Nearly one year ago, President Trump surprised the HIV advocacy community with the formal announcement of his administration’s Ending the HIV Epidemic: A Plan For America during his State of the Union address. At this stage in the development of the Ending the HIV Epidemic plan, it is far too early to make any formal judgement on its success, but it does appear that many of the concerns HIV advocates had around the initiative—particularly those concerning the civil rights of LGBTQ individuals—have been substantiated by the administration’s action. 

On Thursday, January 16, the Department of Health and Human Services (HHS) formally announced that it would be proposing a rule that would “remove regulatory burdens on religious organizations, and ensure that religious and non-religious organizations are treated equally in HHS-supported programs.” The rule, which comes on the heels of an Executive Order released by President Trump in May of 2019, rolls back a series of Obama-era policies mandating that religious HHS grantees provide some referrals to non-religious groups and post notices about their actions, policies designed to ensure LGBTQ individuals received non-discriminatory care.

When coupled with other Trump administration regulations that would grant health care workers the ability to deny individuals care based on their religious and moral beliefs and undo Obama-era regulations under Section 1557 of the Affordable Care Act protecting LGBTQ individuals from discrimination by healthcare providers, this new proposed rule fills out a suite of anti-LGBTQ actions that directly threaten the success of the Ending the HIV Epidemic initiative.

Last month, the co-chairs of the Presidential Advisory Council on AIDS (PACHA) and of PACHA’s Stigma and Disparities Subcommittee penned a letter to Roger Severino, the Director of HHS’s Office for Civil Rights, outlining their concerns that both the Ending the HIV Epidemic initiative and the broader health of LGBTQ individuals would be negatively impacted if civil rights protections for LGBTQ communities were not supported. In the letter, the PACHA members stressed the need to enact regulations that provide people at the greatest risk of HIV, particularly LGBTQ individuals, feel safe and comfortable accessing HIV prevention and treatment programs.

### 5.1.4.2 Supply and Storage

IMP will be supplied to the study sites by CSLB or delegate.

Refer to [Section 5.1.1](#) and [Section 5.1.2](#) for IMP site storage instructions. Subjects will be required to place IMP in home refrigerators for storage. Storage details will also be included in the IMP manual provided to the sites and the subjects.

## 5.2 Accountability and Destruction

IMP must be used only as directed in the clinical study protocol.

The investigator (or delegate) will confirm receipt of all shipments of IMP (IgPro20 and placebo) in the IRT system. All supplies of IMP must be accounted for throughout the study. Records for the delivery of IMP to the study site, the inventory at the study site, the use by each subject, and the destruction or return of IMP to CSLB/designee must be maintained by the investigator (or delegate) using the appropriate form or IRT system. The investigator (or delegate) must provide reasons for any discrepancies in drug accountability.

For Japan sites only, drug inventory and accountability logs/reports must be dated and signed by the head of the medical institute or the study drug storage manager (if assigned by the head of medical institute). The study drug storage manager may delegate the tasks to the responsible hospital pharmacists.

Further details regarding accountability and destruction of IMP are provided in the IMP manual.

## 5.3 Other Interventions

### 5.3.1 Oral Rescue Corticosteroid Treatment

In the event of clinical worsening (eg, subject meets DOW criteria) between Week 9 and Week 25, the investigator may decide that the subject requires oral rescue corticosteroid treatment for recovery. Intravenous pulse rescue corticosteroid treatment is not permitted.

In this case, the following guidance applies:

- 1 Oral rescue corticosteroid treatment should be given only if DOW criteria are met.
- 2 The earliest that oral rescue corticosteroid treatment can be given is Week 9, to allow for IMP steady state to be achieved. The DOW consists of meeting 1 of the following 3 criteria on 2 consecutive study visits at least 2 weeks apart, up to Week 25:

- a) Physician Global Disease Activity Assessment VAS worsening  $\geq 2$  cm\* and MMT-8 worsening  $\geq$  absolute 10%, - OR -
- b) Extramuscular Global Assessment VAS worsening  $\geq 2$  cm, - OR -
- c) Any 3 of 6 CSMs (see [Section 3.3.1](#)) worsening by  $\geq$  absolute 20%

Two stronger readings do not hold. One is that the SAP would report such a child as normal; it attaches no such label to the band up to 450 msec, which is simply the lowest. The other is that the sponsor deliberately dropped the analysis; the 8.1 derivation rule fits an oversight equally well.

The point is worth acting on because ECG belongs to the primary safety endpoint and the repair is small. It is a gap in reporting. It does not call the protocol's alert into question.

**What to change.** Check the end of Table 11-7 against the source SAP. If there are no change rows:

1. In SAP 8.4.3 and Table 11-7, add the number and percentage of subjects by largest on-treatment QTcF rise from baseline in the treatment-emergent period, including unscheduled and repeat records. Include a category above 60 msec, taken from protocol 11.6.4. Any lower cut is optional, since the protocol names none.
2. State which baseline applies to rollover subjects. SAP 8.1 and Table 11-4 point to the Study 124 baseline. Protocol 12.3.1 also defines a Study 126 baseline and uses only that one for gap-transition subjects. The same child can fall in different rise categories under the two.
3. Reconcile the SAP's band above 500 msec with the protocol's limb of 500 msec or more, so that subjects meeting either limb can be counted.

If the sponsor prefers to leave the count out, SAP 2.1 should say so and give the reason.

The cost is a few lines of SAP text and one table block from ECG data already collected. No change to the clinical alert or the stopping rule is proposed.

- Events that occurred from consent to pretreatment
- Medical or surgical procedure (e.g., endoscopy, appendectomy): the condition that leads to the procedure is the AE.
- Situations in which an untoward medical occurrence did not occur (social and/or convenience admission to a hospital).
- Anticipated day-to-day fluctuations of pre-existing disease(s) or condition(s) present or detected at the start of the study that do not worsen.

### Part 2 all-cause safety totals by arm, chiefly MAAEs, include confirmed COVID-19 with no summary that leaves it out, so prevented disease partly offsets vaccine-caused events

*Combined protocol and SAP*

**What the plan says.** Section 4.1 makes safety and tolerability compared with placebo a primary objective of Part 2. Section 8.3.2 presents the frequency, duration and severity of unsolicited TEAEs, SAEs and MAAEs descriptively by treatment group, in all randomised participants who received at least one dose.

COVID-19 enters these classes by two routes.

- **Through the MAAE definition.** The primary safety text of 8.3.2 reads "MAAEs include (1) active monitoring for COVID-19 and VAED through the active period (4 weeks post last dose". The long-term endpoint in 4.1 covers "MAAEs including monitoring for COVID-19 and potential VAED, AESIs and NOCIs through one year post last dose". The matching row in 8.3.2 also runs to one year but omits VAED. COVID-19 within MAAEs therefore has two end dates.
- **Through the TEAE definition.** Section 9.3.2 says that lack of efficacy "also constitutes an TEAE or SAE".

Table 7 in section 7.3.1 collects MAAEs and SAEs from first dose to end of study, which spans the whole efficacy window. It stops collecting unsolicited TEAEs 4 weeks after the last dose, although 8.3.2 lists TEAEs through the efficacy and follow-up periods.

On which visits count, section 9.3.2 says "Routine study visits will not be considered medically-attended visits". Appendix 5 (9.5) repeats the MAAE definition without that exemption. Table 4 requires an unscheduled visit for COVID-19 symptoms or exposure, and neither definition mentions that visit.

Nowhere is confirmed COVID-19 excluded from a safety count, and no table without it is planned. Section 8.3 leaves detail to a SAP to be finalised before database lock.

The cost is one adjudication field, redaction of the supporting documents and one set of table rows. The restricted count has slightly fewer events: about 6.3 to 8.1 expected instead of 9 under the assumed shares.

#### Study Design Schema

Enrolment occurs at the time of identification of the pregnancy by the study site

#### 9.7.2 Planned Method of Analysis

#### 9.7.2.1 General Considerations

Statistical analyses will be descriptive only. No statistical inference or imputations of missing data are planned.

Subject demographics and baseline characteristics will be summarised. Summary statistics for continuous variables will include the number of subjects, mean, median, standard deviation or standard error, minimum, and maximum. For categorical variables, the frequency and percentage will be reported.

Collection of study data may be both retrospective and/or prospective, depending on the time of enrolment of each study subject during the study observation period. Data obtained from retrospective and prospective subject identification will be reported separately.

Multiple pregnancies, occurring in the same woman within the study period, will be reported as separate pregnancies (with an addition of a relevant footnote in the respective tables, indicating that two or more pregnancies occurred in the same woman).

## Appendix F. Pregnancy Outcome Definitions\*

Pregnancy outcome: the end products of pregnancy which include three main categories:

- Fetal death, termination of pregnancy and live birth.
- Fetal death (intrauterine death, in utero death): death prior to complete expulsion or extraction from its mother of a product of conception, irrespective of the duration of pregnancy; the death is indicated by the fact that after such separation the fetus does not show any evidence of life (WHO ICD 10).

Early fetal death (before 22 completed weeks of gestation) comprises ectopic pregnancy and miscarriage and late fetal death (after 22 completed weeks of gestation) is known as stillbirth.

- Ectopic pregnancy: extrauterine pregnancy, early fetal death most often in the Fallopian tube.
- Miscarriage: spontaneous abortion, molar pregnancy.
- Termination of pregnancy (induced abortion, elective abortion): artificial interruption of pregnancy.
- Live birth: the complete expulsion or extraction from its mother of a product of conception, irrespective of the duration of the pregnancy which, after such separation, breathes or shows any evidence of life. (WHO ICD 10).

“HHS and other parts of the Administration must avoid actions that repel LGBT+ individuals from seeking proper health care,” wrote the PACHA leadership, alluding to the Trump administration’s suite of regulations aimed at protecting “religious liberty” at the expense of LGBTQ civil rights. Based on their action in recent weeks, it would appear that HHS is not heeding PACHA’s advice and, in doing so, confirming the skepticism of some HIV advocates who have doubted the potential efficacy of a Trump-led HIV initiative.

While the administration’s Ending the HIV Epidemic plan has been met with a certain degree of optimism from many people living with and affected by HIV in the United States upon its release, that optimism is often tempered with a deep concern that the plan would be hamstrung and ultimately undone by the administration’s other positions on healthcare and civil rights for LGBTQ individuals, women, people who engage in sex work, or people who use drugs, immigrants, and other marginalized communities. Yes, it was encouraging news that the Trump administration was signaling an intent to devote resources to addressing the HIV epidemic in the US, but many advocates felt a deep discomfort and mistrust, remembering the long battles they had already engaged with the Trump administration around the Affordable Care Act, Medicaid expansion, LGBTQ rights, and immigration, just to name a few.

Ultimately, the success or failure of the Ending the HIV Epidemic plan is going to hinge not solely on its own merits, but on the broader healthcare and civil rights agenda of the Trump administration. The Ending the HIV Epidemic initiative does not exist in a vacuum, regardless of how much many proponents of the plan may wish that was the case. There is no amount of funding that will get LGBTQ communities to interact in good faith with an administration that is actively trying to strip away their civil rights and prioritize the right of a medical provider to deny them care based on religious principles over their right to receive care. 

AIDS United supports PACHA in their call for HHS and President Trump to stop pursuing policies that enable unsafe and stigmatizing healthcare environments for LGBTQ individuals living with or affected by HIV. Check back to the Policy Update regularly for all the latest on the Ending the HIV Epidemic initiative and the Trump administration’s LGBTQ policies.